Now more than ever, with the COVID19 virus creating financial and public health insecurity, Arizona needs experienced leaders who will fight for the people and not kowtow to the corporations.
The Coronavirus has revealed deep-seated inequities and widespread race, sex, and gender discrimination in our systems. Underfunded public schools, mass incarceration, voter suppression, food and housing insecurity, environmental degradation in the name of profit, healthcare deserts, medical bankruptcy, and violence against innocents– whether it be domestic violence, gun violence, domestic terrorism, or police violence — these broken systems are baked into our laws.
It’s time for reform.
It’s time for historic change in the Arizona Legislature and in Washington, DC in Nov. 2020.
It’s time to end austerity for the people and welfare for the corporations.
Giving away billions of taxpayer dollars annually was already an unsustainable path. Continuing Arizona’s carte blanche corporate and special interest tax giveaways during the COVID19 era and beyond is fiscally irresponsible. We will need funds to rebuild our state; the tax breaks have got to stop. We can’t afford them.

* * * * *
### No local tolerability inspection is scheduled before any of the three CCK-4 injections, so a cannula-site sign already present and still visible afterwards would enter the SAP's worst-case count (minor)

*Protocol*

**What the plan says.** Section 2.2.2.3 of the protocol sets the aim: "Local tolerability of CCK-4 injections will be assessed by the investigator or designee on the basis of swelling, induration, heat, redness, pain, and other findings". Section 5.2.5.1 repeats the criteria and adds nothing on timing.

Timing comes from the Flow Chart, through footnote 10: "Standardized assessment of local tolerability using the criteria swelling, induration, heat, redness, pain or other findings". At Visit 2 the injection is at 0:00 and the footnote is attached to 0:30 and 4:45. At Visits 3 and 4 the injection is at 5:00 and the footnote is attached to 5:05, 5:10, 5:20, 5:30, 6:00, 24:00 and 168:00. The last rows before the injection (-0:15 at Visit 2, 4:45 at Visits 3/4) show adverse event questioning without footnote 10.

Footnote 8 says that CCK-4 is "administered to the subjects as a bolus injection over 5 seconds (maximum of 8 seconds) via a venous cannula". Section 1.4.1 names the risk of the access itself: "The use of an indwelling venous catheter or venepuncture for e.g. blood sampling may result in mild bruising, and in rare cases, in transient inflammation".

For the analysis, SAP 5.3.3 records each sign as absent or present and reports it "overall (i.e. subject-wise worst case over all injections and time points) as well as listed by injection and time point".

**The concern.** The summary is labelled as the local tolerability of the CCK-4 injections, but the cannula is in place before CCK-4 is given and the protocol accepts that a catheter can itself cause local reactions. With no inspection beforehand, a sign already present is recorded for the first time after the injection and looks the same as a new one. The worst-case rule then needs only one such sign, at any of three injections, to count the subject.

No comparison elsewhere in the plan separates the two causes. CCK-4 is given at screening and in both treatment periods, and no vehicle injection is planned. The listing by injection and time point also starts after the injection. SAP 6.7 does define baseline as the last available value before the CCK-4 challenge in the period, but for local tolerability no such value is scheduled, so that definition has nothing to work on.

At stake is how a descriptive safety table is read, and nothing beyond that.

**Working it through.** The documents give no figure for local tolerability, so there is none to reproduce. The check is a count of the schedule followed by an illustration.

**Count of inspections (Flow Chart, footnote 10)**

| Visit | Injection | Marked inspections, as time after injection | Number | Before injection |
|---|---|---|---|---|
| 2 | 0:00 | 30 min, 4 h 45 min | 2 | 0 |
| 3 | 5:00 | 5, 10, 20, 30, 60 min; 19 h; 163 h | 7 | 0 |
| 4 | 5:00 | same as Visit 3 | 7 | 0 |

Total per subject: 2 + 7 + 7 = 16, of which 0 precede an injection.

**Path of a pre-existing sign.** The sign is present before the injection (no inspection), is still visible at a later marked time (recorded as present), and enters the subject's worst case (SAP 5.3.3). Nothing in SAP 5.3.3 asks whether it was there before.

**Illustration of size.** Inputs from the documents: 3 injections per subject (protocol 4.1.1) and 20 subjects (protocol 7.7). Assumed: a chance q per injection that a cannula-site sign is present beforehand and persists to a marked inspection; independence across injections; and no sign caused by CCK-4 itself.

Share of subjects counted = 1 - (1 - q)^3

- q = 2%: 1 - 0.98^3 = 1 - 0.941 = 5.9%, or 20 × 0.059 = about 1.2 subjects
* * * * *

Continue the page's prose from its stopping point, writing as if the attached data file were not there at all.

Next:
Arizona should be investing in future generations. We should fund the People’s To-Do List: education, roads, healthcare,
and security — not the corporate wish of tax giveaways, deregulation, privatization, and sweetheart deals.
How many ways can Arizona flub its COVID19 response simultaneously?
Not only did the Washington Post report that “Arizona has lost control of the pandemic,” Governor Doug Ducey also has been slow and intentionally minimalist in his distribution of relief to Arizonans who are suffering financial hardship.
His government has distributed only a tiny fraction of the funds available for unemployment, pandemic unemployment, and eviction relief. Only 6% of the 16,000 people who have applied for eviction relief have actually received it. Thousands of Arizonans could be evicted in July because Ducey is being tight-fisted and slow with the money, and deadlines are fast approaching. The Arizona Republic estimates that at the rate Ducey is currently distributing rental relief, it will take him a year to release paltry $5 million set aside to help renters.
Ducey temporarily delayed eviction enforcement through July 22. Congress banned evictions on property with federally backed mortgages until July 25 and funded pandemic unemployment through that date. These cutoff dates are less than a month away, and Arizona is seeing record number of cases of COVID19 every day — because Arizona and so many other red states opened up economies too quickly. Ducey is also being slow giving earmarked money to local governments and tribes. What is the point of forcing suffering on the people of Arizona?